The parties were willing to comply. The life of the Gilded Age seemed to want only their hard work from the hard Americans. But the Democratic and Republican parties wanted their vote at rallies, boots on cobblestones, grilled stomachs, fists at riots, and votes on election day. Richard Croker, the boss of Tammany Hall, who was once jailed for stabbing on election day, described his machine as “America’s great digestive system” capable of turning lone immigrants into active citizens.
People also needed parties. Some had specific goals, such as Philadelphia black politician and barber Isaiah C. Wears, who explained that he didn’t like the Republican Party – it was just the most useful tool in his community, “the knife that has the sharpest edge and my cutting. “Others needed something more emotional. Many were looking for a community created by marching together or sharing a drunk or whining at the same political cartoons. And because participation was so sociable and so saturated, even women, young people and minorities could, who were deprived of the right to vote, still felt palpably engaged without voting at all.
But their efforts saved little. Turnout rose higher than in any other period in American history, and the results were closer than ever, but no party won permanent seats or tackled systemic problems. Every few years, some daring new movement has drawn attention to issues that Americans have not dealt with – inequality, immigration, white domination, monopoly – only to be laughed at like crazy by the swollen masses who preferred parties that, like said one of Tammany’s operatives, they are not “tormented by political arguments.”
Even those on the front lines of the violent politics of that period wondered why all this was. An African-American reverend asked black Republicans fighting for the right to vote, “What do you get with all your talking, organizing, parading in the streets, drawing lots, voting, and sometimes fighting?”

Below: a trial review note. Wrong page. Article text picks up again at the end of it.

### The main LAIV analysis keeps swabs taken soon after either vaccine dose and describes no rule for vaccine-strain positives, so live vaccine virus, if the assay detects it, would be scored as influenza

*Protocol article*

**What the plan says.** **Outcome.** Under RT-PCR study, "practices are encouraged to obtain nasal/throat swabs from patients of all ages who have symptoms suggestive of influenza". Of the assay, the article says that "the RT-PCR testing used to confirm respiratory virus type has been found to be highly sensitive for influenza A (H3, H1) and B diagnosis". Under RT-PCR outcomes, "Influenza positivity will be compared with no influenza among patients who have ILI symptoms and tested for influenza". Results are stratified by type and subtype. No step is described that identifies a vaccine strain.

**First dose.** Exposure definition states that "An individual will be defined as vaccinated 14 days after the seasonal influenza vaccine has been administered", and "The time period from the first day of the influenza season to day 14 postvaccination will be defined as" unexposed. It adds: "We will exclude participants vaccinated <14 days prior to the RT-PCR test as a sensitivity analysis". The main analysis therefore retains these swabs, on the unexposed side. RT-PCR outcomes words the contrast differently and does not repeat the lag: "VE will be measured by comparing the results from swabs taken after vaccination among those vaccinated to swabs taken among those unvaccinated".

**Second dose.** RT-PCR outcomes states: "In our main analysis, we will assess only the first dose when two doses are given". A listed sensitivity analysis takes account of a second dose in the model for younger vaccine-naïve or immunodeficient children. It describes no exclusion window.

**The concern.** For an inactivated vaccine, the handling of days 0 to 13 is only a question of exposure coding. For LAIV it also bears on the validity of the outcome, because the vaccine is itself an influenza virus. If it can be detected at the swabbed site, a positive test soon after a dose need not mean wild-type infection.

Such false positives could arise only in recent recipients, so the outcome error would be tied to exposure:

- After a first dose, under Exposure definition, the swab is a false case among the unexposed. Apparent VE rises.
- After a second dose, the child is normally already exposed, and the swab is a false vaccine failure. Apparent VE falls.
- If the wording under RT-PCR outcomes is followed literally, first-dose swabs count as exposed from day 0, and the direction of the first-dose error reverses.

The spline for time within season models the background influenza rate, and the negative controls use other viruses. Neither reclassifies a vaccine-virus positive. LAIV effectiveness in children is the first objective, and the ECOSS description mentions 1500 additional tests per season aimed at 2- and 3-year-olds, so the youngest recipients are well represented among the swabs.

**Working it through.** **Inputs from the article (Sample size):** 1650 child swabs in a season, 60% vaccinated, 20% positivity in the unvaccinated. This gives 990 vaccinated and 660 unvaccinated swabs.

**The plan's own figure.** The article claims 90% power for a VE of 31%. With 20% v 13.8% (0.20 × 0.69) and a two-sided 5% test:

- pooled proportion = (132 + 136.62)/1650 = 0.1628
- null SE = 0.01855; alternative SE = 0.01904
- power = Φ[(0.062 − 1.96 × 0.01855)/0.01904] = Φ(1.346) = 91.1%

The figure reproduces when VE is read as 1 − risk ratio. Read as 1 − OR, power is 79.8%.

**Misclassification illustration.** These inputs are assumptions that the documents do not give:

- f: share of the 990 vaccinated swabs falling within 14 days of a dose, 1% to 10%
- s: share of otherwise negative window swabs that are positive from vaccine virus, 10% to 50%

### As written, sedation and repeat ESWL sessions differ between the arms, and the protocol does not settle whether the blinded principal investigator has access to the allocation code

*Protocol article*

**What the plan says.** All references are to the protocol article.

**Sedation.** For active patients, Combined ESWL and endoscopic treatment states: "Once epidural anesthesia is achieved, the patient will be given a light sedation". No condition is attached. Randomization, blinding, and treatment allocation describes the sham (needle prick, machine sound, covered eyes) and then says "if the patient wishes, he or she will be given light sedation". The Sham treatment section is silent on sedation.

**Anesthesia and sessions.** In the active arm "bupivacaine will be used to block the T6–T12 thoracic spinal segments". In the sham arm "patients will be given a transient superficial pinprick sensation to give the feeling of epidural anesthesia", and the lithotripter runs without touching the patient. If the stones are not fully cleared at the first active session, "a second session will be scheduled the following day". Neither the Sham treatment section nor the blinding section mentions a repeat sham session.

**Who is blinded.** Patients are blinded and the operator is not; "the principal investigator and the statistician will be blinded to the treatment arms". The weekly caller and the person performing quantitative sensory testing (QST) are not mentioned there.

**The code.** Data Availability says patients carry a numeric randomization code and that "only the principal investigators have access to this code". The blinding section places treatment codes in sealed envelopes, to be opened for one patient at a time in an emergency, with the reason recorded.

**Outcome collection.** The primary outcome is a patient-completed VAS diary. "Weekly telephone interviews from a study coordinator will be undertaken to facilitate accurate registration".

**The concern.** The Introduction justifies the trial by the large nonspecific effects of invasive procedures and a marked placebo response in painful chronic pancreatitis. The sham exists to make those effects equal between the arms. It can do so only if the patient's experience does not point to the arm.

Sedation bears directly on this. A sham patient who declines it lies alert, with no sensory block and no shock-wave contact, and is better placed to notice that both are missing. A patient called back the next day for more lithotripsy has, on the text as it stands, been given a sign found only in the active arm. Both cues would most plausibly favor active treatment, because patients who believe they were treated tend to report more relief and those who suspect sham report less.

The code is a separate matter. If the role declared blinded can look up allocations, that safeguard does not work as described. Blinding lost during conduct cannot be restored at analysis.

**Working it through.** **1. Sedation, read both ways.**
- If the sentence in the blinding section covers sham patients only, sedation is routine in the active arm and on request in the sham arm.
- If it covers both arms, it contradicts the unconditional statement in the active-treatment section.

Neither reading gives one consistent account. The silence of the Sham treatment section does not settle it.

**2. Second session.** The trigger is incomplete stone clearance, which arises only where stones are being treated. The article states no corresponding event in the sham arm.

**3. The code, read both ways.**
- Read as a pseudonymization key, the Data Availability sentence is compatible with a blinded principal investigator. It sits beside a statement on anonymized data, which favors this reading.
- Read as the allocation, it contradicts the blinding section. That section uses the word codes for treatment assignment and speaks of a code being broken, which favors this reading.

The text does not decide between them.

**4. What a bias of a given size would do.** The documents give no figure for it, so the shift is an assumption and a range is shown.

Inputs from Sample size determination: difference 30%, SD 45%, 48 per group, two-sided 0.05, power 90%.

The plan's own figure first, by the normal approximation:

The more demands Americans made on their democracy, the less they got. By focusing politics on what The Atlantic Monthly called “theater, opera, baseball game, intellectual high school, almost the people’s church,” by becoming the scene of a cultural war, racial and class war, progress became impossible when demanded public entertainment, conversations, and family ties. Little has changed because so much has been involved, not nonetheless.
“The party government is not a means to regulate things,” as the bandit Henry Demarest Lloyd said. “It’s the best device that keeps them restless.”
Over the years, politics has alienated all wider circles. On the right, old American aristocrats – such as the esteemed Boston historian Francis Parkman – hissed that the very idea of majority rule was a plan to steal power from “superior to lower types of men”. On the left, populists and socialists have condemned political machines that have misled working-class voters. These populations would never agree on what would follow, but they had a consensus on what should end.